The Home Office (interior ministry) of the UK government describes Hizb ut-Tahrir as a “radical, but to date non-violent Islamist group” that “holds anti-semitic, anti-western and homophobic views.” Almost all the articles on the Hizb ut-Tahrir website portray Muslims as oppressed and bullied. Some articles are clearly anti-Saudi in tone and content.

CAGE was founded as an advocacy service to raise awareness of the plight of detainees held at Guantanamo Bay during and after the War on Terror. Its outreach director, Moazzam Beg was himself held in Guantanamo Bay for two years before being released without charge. However critics have labelled CAGE “apologists for terrorism,” a “terrorism advocacy group,” propagators of a “myth of Muslim persecution” and “a front for Taliban enthusiasts and Al-Qaeda devotees that fraudulently presents itself as a human rights group.”

The British-born Daesh extremist Mohammed Emwazi, nicknamed Jihadi John, who was filmed beheading hostages had been in contact with CAGE while in the UK, complaining that he was being harassed by British intelligence agencies.

Responding to the Blair Institute report, CAGE called it “an academically flawed attempt to remould Islamic belief and silence Muslim voices that challenge repressive state policies,” and dismissed the former prime minister as “commonly known for being funded by despots.”

CAGE research director Asim Qureshi said: “It’s unsurprising, considering Tony Blair’s penchant for misinformation that his organization would use seriously flawed methodology in order to draw false conclusions.”

Islamic Human Rights Commission (IHRC) has held consultative status with the United Nations Department of Economic and Social Affairs since 2007. However it has also been described as “a radical Islamist organisation that uses the language of human rights to promote an extremist agenda including the adoption of sharia law” and “neo-Khomeinist.”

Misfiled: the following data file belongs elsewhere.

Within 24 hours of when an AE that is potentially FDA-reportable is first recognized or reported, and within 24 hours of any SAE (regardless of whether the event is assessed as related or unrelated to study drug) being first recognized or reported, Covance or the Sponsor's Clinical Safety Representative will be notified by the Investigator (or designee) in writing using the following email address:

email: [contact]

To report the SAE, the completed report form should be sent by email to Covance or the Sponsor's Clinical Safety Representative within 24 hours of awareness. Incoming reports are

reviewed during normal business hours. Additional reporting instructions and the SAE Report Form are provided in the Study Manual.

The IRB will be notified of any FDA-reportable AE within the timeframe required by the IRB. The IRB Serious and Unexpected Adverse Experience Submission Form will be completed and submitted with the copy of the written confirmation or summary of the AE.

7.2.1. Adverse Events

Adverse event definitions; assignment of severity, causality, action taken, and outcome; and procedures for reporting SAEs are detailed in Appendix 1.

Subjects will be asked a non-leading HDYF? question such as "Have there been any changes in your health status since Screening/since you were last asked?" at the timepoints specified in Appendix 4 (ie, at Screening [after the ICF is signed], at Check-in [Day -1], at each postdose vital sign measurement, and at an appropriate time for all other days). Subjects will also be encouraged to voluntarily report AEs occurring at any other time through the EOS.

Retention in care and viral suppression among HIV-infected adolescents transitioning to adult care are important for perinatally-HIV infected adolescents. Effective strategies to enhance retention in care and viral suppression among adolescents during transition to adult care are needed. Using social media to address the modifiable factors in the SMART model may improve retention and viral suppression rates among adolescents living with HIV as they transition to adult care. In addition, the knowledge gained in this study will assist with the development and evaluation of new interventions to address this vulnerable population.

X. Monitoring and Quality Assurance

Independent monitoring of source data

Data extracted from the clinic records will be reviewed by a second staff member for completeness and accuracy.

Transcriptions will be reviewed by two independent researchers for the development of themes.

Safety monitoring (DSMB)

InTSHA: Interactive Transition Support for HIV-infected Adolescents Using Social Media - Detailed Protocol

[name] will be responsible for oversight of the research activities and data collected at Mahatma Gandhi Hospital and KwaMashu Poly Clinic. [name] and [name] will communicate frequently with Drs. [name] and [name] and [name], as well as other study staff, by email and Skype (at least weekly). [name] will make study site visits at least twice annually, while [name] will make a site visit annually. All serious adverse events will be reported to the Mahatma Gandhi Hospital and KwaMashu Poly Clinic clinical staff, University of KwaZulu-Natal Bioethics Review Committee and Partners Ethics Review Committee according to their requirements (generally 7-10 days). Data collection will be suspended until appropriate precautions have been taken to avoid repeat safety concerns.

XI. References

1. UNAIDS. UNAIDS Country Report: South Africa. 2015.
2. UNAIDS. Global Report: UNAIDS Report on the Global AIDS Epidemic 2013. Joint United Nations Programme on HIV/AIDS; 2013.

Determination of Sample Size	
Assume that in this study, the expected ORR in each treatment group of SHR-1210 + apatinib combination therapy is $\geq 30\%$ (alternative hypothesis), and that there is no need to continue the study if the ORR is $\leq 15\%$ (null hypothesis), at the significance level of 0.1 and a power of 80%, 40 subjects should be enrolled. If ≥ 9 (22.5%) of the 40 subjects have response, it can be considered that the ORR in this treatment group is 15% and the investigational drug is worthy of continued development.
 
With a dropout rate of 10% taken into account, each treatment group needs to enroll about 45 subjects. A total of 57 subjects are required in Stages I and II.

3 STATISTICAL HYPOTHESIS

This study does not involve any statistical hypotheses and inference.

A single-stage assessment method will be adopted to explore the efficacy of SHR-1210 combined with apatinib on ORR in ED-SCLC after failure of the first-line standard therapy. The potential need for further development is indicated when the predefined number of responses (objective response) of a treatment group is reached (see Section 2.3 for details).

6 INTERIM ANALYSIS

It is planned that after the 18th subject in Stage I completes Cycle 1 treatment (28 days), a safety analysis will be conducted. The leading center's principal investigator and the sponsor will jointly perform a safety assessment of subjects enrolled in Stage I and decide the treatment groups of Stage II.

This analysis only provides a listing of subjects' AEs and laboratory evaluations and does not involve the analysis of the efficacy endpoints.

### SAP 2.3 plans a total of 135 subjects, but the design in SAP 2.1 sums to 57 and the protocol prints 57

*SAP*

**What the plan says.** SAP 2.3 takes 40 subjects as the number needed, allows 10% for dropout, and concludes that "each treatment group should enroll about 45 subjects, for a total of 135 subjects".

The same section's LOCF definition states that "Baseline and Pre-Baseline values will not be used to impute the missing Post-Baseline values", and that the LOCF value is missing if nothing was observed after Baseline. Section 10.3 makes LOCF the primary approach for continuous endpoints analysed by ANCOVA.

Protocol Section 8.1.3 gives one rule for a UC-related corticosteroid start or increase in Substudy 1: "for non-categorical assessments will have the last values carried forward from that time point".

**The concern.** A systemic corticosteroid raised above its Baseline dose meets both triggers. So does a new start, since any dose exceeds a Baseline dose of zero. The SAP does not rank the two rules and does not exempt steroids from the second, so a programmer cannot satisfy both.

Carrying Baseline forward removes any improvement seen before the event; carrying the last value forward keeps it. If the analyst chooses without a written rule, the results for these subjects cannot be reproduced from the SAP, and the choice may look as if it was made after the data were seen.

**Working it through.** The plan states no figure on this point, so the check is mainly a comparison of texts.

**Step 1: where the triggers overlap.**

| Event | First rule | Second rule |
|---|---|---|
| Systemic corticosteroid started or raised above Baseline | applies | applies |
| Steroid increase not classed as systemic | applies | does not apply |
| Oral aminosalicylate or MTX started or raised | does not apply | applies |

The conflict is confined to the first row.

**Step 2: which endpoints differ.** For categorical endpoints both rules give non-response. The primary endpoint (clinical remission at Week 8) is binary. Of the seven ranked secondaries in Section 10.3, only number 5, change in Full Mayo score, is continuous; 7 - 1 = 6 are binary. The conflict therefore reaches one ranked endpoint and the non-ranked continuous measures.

The Muslim Public Affairs Committee UK encourages tactical voting in elections to dislodge members of parliament who support policies which it considers not be in Muslims’ interest. In 2005, the MPACUK targeted Lorna Fitzsimmons, a Labour MP for Rochdale, a town in north-west England with a large Muslim population, printing leaflets that claimed she had done nothing to help the Palestinian cause because she was Jewish. She is not and the group later apologized.

Former home secretary Jack Straw, whose parliamentary seat in Blackburn also has a large Muslim population, called the group “egregious” after it campaigned for Muslims to oust him. 

Azmina Siddique, policy adviser at the Tony Blair Institute, said: “The groups studied in this report don’t represent what most British Muslims think…This isn’t about violent extremism but about sowing division. This ‘us versus them’ rhetoric is becomingly increasingly visible across our society, including from the far right. Policymakers and civil society must start to challenge rhetoric that falls into this grey space between activism and extremism so that we can tackle the increasingly toxic climate that is feeding into extremism.”

Arab News asked the three other UK groups to comment on the report but none of them responded.